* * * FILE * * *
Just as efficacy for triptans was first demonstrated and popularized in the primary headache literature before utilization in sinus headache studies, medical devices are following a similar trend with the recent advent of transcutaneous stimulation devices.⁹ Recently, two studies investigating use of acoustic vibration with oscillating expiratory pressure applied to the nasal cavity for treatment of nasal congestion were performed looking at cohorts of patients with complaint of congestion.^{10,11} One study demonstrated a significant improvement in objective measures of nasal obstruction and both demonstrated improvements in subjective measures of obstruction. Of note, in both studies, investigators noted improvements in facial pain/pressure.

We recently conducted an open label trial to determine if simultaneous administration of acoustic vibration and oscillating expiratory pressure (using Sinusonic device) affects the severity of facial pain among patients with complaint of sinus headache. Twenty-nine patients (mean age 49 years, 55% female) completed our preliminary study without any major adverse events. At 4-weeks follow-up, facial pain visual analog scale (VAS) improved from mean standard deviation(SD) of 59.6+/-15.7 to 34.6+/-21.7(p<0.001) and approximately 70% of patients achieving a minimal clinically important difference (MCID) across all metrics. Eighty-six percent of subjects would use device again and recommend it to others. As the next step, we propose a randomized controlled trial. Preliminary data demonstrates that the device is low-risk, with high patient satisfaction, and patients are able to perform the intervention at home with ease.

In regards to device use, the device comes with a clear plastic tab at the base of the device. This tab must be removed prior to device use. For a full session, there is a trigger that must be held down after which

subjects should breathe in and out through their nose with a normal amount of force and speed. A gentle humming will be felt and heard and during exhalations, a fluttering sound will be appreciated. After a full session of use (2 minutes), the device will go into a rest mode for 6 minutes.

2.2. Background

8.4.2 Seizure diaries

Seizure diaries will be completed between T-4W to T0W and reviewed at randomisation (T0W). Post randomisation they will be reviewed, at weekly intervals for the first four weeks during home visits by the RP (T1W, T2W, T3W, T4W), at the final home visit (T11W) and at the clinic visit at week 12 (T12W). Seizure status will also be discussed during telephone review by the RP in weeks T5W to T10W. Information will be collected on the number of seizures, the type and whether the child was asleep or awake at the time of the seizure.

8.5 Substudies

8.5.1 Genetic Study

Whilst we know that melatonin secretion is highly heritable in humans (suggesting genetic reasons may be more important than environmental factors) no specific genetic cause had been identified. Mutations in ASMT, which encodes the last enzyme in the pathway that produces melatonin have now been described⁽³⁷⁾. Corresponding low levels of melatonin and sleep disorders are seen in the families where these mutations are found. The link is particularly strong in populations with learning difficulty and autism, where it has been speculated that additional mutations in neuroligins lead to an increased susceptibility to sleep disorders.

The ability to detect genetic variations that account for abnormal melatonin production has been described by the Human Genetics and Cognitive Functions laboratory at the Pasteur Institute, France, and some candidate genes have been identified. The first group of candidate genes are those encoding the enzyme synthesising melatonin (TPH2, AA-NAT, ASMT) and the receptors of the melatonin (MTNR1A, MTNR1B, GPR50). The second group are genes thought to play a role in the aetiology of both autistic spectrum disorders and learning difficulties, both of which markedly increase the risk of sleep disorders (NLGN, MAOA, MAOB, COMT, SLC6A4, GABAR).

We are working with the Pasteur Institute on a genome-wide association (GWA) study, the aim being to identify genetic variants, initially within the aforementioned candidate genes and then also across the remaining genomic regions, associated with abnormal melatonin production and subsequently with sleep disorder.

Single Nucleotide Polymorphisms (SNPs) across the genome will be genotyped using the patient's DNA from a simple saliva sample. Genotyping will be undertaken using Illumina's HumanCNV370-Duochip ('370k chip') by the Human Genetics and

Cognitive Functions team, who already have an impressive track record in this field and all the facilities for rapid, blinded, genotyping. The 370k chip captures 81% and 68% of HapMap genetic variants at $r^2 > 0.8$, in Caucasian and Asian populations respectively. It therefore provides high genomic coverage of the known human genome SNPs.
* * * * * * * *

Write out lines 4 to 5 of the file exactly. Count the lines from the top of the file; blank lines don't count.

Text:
subjects should breathe in and out through their nose with a normal amount of force and speed. A gentle humming will be felt and heard and during exhalations, a fluttering sound will be appreciated. After a full session of use (2 minutes), the device will go into a rest mode for 6 minutes.

2.2. Background